source:Boosting the transformative power of transdisciplinarity with quantum theory – Integration and Implementation Insights
Boosting the transformative power of transdisciplinarity with quantum theory
October 12, 2021
By Cyrille Rigolot
How can transdisciplinarity improve its ability to foster very deep, very fast and very large transformations toward sustainability?
Quantum theory might be a major source of insights in that direction. Although quantum theory is not new to transdisciplinarity, lately it has become much more accessible, practical, and potentially transformative on the ground.
Quantum theory for transdisciplinarity research
In the debates last century about the emerging transdisciplinary research field, quantum theory inspired theorist Basarab Nicolescu to develop three basic ‘axioms’, which he argues should be recognized at the core of transdisciplinarity research, namely:
- Ontological axiom: The existence of multiple levels of reality. A ‘level of reality’ is associated with certain general laws. Passing from one level to another induces a break in laws and fundamental concepts, such as causality. The paradigmatic example is the passage from classical to quantum physics which involves, for example, a break from local causality to non-local causality (ie., instantaneous correlation at a distance, which relates to the quantum concept of entanglement).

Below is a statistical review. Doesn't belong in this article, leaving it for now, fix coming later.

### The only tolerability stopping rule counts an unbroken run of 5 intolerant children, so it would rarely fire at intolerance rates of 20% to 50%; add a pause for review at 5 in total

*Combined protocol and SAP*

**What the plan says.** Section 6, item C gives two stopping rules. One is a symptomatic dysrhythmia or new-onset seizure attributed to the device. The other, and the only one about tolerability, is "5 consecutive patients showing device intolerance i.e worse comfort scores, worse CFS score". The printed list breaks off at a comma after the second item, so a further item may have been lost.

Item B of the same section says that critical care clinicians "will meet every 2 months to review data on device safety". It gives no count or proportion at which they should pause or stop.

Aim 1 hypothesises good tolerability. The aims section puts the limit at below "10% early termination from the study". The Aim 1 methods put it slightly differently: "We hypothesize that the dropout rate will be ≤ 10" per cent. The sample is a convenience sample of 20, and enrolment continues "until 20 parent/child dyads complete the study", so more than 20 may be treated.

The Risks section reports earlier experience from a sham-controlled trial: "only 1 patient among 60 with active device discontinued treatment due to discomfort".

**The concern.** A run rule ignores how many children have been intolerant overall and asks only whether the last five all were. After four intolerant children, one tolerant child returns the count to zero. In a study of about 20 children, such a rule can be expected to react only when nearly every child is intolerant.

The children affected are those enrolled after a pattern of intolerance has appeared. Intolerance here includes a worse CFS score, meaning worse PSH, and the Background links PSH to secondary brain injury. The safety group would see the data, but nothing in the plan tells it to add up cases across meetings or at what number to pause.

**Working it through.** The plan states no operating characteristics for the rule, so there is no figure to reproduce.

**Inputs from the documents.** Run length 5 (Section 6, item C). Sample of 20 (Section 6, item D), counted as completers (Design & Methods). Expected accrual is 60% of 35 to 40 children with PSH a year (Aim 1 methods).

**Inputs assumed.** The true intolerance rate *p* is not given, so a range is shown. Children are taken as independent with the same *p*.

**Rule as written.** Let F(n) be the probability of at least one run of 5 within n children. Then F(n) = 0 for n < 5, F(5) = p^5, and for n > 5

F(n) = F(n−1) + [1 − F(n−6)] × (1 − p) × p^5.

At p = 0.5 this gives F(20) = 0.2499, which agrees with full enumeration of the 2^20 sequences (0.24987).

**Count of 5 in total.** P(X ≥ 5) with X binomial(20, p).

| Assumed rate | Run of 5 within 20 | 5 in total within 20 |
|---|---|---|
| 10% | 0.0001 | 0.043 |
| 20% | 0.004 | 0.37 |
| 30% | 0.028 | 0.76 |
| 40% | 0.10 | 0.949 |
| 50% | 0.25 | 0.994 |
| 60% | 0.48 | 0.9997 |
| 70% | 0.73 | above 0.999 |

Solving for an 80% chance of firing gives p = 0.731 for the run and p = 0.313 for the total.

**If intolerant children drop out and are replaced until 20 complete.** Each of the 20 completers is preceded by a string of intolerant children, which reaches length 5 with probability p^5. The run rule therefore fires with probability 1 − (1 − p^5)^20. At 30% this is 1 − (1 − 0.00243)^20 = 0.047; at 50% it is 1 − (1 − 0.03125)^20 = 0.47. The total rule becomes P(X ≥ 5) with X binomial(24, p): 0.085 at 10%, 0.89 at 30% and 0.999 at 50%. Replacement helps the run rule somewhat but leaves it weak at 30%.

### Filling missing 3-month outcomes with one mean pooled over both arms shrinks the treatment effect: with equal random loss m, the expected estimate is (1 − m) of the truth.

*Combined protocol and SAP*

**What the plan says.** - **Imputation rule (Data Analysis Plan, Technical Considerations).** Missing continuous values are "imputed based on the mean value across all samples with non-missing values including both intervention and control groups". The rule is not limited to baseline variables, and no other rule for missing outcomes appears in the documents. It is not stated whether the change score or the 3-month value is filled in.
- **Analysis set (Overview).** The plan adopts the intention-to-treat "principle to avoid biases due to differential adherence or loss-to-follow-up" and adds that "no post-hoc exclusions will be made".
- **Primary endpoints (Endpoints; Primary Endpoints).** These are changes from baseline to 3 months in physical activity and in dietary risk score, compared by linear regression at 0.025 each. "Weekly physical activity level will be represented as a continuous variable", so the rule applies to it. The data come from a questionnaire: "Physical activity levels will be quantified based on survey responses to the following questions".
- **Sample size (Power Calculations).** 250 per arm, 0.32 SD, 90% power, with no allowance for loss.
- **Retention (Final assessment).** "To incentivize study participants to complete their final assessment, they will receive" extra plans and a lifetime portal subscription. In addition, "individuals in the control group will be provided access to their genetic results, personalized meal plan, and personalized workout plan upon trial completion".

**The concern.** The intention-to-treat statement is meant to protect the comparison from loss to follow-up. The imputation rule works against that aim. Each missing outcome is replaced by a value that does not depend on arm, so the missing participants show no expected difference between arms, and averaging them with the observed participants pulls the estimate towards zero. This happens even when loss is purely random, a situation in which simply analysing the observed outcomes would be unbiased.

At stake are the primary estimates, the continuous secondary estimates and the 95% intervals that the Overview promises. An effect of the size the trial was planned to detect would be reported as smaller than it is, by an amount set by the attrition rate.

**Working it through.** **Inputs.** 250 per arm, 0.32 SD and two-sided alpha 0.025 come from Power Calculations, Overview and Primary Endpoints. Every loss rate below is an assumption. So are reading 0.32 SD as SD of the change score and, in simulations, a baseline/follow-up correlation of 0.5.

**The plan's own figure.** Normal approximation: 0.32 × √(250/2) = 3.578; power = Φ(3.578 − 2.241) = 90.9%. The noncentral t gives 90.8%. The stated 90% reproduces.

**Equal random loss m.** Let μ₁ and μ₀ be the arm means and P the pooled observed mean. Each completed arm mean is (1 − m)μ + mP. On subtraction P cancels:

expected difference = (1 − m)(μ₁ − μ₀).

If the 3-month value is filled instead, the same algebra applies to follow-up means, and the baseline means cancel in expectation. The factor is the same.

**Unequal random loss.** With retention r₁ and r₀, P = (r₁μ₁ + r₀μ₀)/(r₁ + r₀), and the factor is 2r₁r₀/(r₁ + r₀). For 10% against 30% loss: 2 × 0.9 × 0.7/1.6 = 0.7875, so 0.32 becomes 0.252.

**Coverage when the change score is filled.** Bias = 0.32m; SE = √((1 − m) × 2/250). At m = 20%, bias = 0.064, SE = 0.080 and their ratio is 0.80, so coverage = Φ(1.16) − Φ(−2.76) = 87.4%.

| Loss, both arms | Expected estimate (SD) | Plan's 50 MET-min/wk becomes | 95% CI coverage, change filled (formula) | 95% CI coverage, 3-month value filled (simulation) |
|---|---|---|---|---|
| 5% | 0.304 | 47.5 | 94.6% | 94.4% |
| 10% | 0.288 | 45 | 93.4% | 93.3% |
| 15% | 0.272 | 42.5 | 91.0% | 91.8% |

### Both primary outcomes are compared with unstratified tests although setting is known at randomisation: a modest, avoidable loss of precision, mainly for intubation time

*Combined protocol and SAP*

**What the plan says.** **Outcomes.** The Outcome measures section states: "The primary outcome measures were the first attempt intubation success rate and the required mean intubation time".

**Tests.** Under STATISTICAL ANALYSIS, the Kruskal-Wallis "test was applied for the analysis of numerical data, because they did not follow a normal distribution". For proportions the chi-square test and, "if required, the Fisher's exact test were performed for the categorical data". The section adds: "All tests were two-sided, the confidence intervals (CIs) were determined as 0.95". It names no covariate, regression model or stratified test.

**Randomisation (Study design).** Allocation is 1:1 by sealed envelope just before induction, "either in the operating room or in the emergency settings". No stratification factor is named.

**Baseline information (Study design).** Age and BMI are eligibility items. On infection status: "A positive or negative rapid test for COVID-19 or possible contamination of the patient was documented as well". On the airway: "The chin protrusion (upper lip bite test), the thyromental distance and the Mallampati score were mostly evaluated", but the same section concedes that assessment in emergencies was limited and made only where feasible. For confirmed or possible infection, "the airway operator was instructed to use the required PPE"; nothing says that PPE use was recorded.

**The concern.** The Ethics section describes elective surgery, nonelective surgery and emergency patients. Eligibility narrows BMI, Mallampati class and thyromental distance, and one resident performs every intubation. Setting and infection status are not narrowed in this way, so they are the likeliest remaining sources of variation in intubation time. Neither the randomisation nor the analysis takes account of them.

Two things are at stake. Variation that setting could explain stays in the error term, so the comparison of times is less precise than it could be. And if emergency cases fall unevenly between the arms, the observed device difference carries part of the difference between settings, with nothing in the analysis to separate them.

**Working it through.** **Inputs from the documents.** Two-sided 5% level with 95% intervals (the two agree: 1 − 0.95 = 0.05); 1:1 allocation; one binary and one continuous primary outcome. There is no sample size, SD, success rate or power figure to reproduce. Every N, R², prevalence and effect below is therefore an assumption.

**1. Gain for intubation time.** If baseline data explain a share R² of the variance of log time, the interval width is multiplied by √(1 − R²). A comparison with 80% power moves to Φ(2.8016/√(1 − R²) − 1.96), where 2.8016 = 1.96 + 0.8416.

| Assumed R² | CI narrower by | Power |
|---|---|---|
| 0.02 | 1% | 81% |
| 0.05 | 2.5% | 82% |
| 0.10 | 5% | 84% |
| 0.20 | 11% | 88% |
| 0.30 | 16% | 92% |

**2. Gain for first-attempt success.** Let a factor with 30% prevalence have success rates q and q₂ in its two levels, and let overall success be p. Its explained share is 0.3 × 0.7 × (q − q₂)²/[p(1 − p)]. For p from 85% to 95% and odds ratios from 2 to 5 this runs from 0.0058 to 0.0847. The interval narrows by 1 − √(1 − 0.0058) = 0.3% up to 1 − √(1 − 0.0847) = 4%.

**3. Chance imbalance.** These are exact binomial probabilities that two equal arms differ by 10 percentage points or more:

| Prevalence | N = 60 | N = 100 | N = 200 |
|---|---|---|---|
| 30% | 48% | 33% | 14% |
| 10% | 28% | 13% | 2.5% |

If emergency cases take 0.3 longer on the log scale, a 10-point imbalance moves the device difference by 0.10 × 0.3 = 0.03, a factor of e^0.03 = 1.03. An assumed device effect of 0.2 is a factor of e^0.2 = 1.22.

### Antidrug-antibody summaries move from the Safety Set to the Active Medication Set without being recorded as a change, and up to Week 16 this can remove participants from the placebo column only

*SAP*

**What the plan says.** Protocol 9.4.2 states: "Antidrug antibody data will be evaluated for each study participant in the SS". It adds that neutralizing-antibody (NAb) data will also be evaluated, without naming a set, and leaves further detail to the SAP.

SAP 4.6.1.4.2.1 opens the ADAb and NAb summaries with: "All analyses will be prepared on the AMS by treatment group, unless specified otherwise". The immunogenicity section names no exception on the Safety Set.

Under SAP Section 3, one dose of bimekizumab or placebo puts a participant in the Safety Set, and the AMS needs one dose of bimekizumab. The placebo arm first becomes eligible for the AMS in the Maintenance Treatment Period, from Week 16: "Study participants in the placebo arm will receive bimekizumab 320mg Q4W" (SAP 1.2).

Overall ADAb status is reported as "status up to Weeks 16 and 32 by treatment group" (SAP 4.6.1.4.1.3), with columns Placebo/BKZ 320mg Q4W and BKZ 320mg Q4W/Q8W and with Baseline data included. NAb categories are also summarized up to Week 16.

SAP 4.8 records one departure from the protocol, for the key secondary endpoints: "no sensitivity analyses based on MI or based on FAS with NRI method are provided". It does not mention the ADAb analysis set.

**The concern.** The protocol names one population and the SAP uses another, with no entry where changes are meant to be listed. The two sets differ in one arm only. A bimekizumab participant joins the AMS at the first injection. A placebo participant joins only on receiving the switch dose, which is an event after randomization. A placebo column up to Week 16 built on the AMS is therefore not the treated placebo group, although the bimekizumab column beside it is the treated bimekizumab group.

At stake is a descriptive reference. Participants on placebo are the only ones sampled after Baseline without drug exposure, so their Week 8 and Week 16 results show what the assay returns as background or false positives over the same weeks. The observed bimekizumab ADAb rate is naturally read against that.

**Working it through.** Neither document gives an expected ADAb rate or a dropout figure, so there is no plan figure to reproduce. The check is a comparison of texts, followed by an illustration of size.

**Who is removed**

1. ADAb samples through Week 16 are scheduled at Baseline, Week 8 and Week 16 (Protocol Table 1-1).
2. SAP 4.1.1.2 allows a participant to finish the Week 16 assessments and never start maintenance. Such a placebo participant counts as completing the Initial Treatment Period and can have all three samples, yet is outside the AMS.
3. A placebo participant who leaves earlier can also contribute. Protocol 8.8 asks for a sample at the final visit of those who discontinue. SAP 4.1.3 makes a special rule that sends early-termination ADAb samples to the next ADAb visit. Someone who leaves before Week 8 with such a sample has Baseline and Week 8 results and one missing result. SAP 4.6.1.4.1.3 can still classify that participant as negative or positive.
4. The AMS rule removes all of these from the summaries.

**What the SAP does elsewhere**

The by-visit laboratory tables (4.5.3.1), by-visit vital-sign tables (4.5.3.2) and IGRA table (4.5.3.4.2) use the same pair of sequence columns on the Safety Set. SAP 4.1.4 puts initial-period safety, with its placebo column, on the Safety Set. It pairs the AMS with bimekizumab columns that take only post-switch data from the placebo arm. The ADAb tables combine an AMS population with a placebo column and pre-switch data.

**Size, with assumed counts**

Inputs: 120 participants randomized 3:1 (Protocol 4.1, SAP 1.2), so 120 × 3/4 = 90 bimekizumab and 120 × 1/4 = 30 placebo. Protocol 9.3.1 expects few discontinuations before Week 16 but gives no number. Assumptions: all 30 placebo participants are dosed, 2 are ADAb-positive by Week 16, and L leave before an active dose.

- Logical axiom: The logic of the included middle. Given mutually exclusive pairs (such as A and non-A), there exists a third term T, which is, at the same time, A and non-A. This is analogous to a ‘quanton’ in quantum physics, which is both a ‘wave’ and a ‘particle’, and which relates to the quantum principle of complementarity.
- Complexity axiom: The structure of ‘reality’ is complex, and every level of reality is what it is because all the levels exist at the same time.
Uniting two streams of transdisciplinary research
Many transdisciplinary practitioners do not adhere to Nicolescu’s axioms, as they are not easily applicable to problem-solving with stakeholders, which is another core principle for transdisciplinarity. As a result, two different transdisciplinarity streams evolved independently (so called ‘theoretical’ and ‘practical’).
But it is now possible to use quantum theory to unite these two streams.
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